Despite being one of the most abundant reptile found in southern Arabia, the population of Pristurus rupestris rupestris (little gecko that lives in Al Hajar Mountains) has always been considered as a single, morphologically uniform subspecies. Until the latest study conducted by Dr Salvador Carranza found out that what was supposed to be one subspecies is, in fact, a species complex that contains up to 14 different species.
The study was conducted by Dr Carranza, who has been carrying out research on reptile fauna in the sultanate for more than a decade, along with Joan Garcia-Porta (the first author of the current study), and Marc Simo-Riudalbas, all from the Institute of Evolutionary Biology, Barcelona, and Michael Robinson from the Sultan Qaboos University.
“Nobody had discovered this before because the different species look very similar to each other (are morphologically cryptic) and this diversity only came to light when we applied molecular methods, which helped us to uncover all this hidden diversity,” Dr Carranza told Muscat Daily in an email interview from Barcelona.
Simplifying the research, Dr Carranza said, “In principle we have discovered 14 new species. We have not described them yet, as we want to do more analyses using other complementary molecular markers and study their morphology, ecology and behaviour.”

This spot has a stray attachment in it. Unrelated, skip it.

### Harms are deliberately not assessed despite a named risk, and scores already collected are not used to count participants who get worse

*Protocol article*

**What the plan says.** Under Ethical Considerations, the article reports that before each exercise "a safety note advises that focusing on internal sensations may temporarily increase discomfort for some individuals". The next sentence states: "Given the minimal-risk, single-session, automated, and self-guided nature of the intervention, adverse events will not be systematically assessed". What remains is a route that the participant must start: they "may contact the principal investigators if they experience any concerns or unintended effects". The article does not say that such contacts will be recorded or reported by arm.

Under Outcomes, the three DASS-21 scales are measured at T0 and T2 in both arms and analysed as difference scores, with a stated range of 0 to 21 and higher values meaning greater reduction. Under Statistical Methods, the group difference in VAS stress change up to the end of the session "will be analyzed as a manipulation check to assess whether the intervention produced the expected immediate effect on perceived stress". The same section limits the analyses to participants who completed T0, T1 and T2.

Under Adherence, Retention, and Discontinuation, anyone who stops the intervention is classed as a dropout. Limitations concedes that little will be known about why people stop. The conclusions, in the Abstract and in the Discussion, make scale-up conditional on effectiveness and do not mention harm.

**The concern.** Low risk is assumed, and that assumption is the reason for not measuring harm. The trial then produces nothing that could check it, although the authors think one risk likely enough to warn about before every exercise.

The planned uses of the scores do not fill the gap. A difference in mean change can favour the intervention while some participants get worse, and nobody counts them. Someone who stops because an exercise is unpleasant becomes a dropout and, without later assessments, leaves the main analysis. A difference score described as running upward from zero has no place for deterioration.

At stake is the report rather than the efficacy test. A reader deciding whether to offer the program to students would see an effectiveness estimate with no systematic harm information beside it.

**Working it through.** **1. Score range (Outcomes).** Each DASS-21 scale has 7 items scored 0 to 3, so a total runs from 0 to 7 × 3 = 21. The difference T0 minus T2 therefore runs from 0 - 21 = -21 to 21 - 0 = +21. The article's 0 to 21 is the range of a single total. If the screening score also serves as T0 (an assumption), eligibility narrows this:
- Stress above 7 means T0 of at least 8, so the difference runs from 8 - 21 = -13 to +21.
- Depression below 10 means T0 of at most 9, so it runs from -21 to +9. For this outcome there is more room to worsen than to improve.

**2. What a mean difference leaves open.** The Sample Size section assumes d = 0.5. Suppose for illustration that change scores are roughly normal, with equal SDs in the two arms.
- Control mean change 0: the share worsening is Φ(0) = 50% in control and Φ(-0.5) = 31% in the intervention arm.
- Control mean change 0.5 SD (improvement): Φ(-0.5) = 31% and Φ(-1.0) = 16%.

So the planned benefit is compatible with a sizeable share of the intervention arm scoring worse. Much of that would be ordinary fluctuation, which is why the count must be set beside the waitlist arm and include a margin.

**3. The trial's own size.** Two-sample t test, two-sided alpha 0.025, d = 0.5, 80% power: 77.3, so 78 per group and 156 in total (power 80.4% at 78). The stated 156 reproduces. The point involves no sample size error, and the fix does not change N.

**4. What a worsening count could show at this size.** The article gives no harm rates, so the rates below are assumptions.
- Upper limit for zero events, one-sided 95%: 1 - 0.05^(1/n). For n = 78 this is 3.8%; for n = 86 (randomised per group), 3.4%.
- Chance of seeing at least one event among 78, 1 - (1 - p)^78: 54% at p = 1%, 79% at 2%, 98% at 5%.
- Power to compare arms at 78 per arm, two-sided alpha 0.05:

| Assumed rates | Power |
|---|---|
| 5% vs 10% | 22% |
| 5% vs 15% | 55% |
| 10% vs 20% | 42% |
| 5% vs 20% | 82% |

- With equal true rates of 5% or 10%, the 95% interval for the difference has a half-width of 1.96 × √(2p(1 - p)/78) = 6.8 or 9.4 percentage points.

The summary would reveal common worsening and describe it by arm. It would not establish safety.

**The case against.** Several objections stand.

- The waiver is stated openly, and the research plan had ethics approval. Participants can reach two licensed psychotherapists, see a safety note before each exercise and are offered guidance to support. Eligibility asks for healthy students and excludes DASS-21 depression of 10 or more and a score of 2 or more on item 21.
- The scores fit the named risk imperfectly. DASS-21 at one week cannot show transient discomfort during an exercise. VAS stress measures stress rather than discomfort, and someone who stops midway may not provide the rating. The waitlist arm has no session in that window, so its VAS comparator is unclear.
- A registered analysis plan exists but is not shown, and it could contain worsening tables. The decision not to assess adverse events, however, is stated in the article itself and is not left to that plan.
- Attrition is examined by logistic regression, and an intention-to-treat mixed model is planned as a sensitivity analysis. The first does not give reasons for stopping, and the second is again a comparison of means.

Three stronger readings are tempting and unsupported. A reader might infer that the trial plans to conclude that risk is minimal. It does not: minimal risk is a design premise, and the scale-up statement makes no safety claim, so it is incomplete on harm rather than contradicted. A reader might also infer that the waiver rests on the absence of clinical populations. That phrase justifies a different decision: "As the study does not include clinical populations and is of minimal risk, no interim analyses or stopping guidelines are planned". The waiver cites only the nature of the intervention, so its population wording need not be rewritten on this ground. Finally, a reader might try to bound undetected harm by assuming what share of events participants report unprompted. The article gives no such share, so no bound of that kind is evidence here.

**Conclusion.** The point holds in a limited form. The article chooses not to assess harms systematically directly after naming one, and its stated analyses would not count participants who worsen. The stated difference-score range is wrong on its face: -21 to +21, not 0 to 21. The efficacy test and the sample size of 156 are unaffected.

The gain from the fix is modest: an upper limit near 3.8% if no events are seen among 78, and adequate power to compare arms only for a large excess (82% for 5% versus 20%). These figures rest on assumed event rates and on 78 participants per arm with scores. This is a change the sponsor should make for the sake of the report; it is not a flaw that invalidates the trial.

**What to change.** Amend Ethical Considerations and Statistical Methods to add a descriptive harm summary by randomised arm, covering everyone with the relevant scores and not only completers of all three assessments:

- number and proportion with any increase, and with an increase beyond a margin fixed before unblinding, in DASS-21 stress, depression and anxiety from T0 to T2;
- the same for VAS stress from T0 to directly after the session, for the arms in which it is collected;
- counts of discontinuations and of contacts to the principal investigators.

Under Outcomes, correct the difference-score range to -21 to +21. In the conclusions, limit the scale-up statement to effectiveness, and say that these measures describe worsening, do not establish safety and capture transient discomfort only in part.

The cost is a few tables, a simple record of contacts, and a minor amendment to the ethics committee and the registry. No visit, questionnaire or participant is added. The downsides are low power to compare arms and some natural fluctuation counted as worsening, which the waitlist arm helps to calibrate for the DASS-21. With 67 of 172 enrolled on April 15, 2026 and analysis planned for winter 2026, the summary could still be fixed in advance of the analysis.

He added that the discovery once again puts the Al Hajar Mountains in the spotlight and shows that, despite being classified as a “desert mountain” for its aridity, it is one of the mountain ranges in the world with the highest level of reptile endemicity, something to be proud of. The study demonstrates that arid mountains may constitute important reservoirs of cryptic diversity, even in common and widespread species.
“This, and previous evidence, suggest that Al Hajar Mountains are a biological hotspot and an important reservoir of diversity. We therefore suggest that these mountains should be a priority focal point for conservation in Arabia,” wrote Garcia-Porta in the study. On the conservation, Dr Carranza added that the sultanate already has several protected areas in Al Hajar Mountains, including one in Jebel Akhdar, “the most biodiversity rich area of the whole mountain range (and in the whole of Arabia)”.
“Moreover, the Ministry of Environment and Climate Affairs is very concerned about the biodiversity of the sultanate and is working to preserve it for future generations,” he concluded.